Ho Chi Minh City, Vietnam – When Ezeigwe Evaristus Chukwuebuka, a Nigerian man, completed his 12-year sentence for financial fraud in Vietnam, he expected to fly home and see his family.
Convicted in 2012, Chukwuebuka was released four years early, having endured hard labour – defined by the Vietnamese authorities as “rehabilitation”. However, instead of getting on a plane to Nigeria, he was transferred to a detention centre an hour southeast of Ho Chi Minh City in Long An province.
Chukwuebuka was detained in the centre for two years, at times held in solitary confinement with his ankles locked in iron shackles as guards pepper-sprayed his face.
He was finally released on November 16 after paying 39 million Vietnamese dong ($1,660) in court fees and 230 million Vietnamese dong ($9,810) in compensation to the victims of his crime. A further 675 million Vietnamese dong ($27,800), unclaimed by victims, was written off.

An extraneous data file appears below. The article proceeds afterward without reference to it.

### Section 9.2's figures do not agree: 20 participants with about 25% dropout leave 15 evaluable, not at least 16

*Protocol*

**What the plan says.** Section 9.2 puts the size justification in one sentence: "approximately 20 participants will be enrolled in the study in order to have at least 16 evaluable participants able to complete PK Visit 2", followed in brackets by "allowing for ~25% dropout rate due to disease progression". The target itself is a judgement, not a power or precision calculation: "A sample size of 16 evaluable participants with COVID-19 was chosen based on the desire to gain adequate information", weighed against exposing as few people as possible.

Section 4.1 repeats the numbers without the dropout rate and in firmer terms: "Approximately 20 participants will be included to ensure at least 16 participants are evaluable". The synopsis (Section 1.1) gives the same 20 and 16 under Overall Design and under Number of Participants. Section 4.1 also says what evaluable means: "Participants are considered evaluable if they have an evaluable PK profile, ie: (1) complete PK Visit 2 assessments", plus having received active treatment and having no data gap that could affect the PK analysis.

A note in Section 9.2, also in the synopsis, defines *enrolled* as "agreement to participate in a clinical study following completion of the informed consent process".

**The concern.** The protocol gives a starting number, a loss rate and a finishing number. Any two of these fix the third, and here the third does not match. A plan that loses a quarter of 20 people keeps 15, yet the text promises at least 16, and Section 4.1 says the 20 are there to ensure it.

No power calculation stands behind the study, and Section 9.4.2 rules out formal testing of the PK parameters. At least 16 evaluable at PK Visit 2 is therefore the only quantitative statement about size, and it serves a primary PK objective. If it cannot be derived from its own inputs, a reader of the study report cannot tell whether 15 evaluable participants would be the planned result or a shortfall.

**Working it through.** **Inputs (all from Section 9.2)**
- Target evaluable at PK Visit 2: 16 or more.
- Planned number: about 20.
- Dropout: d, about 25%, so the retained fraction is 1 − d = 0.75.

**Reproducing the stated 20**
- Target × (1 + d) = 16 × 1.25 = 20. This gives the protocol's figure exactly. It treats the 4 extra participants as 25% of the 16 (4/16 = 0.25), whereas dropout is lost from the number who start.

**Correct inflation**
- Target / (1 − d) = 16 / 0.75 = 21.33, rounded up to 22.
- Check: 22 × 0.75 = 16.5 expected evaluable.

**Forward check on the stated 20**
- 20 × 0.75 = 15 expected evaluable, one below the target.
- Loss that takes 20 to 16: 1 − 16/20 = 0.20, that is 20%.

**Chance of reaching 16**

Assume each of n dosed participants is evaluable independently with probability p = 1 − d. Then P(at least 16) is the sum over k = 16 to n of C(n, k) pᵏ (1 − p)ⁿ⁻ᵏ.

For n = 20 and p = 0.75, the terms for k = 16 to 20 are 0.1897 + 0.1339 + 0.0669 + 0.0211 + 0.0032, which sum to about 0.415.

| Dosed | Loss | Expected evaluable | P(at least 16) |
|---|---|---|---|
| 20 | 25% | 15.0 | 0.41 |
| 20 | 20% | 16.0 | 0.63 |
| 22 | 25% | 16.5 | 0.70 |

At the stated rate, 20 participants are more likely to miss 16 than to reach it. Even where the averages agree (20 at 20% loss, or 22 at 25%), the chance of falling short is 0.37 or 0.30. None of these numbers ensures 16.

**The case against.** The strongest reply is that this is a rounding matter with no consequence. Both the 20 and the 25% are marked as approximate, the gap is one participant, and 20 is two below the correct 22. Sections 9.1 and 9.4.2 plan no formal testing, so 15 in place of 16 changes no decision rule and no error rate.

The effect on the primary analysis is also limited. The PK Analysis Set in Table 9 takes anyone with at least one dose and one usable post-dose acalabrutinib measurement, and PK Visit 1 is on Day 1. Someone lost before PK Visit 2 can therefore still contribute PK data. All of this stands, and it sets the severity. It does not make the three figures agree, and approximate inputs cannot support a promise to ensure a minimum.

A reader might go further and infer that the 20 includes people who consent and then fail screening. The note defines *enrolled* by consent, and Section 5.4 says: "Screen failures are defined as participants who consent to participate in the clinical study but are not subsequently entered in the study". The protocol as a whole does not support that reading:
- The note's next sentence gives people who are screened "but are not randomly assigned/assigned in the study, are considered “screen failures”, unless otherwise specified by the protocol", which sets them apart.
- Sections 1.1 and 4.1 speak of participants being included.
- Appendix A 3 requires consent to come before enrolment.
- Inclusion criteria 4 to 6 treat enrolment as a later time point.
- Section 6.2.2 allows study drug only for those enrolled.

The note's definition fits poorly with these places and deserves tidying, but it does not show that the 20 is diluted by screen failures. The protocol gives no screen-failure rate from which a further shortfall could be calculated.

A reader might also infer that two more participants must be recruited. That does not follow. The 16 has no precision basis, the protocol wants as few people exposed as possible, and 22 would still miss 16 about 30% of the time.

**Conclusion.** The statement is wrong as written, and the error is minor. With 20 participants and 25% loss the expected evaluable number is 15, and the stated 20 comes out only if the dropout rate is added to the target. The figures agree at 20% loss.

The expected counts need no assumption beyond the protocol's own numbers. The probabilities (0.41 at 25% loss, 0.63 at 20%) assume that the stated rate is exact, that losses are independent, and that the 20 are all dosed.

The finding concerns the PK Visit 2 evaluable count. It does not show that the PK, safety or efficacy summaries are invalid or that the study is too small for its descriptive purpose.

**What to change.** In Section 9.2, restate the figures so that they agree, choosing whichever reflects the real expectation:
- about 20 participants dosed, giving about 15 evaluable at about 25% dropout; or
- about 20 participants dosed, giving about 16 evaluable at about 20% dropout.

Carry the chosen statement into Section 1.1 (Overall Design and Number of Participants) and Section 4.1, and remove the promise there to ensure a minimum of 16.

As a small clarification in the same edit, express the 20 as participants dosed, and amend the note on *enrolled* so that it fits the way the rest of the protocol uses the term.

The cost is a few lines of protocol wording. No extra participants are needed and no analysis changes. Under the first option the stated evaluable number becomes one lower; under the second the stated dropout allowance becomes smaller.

“It’s terrible. It is prison after prison,” Chukwuebuka told Al Jazeera. “I was seriously humiliated, locked up in a dark, stinky, small room without a toilet, and my legs locked up in bars for two weeks.”
“Racism, insults, and carelessness,” he added, “is a normal way of the police.”
Although Chukwuebuka was released, he says the situation for those still in detention remains complicated.
Trại Giam Long Hòa, the complex where the detainees are being held, also includes prison and detention facilities for Vietnamese juvenile offenders and sex workers.
Chukwuebuka says at least 16 foreign detainees are being held long-term at the detention centre, which he says could hold as many as 100 people. Among the inmates are nationals from Malaysia, Cambodia, South Africa, the Netherlands, Korea, Nigeria, Taiwan, The Philippines, Hong Kong and a Bulgarian dual national. All are being detained until they can repay court fees and fines as well as provide compensation to victims they are deemed to owe as a result of their crimes.
Al Jazeera spoke to seven other detainees in the detention centre, all of whom said they believe they will never be released due to difficulties in arranging payment of their alleged debts. One man from the Netherlands has been in the centre since it first opened in 2017.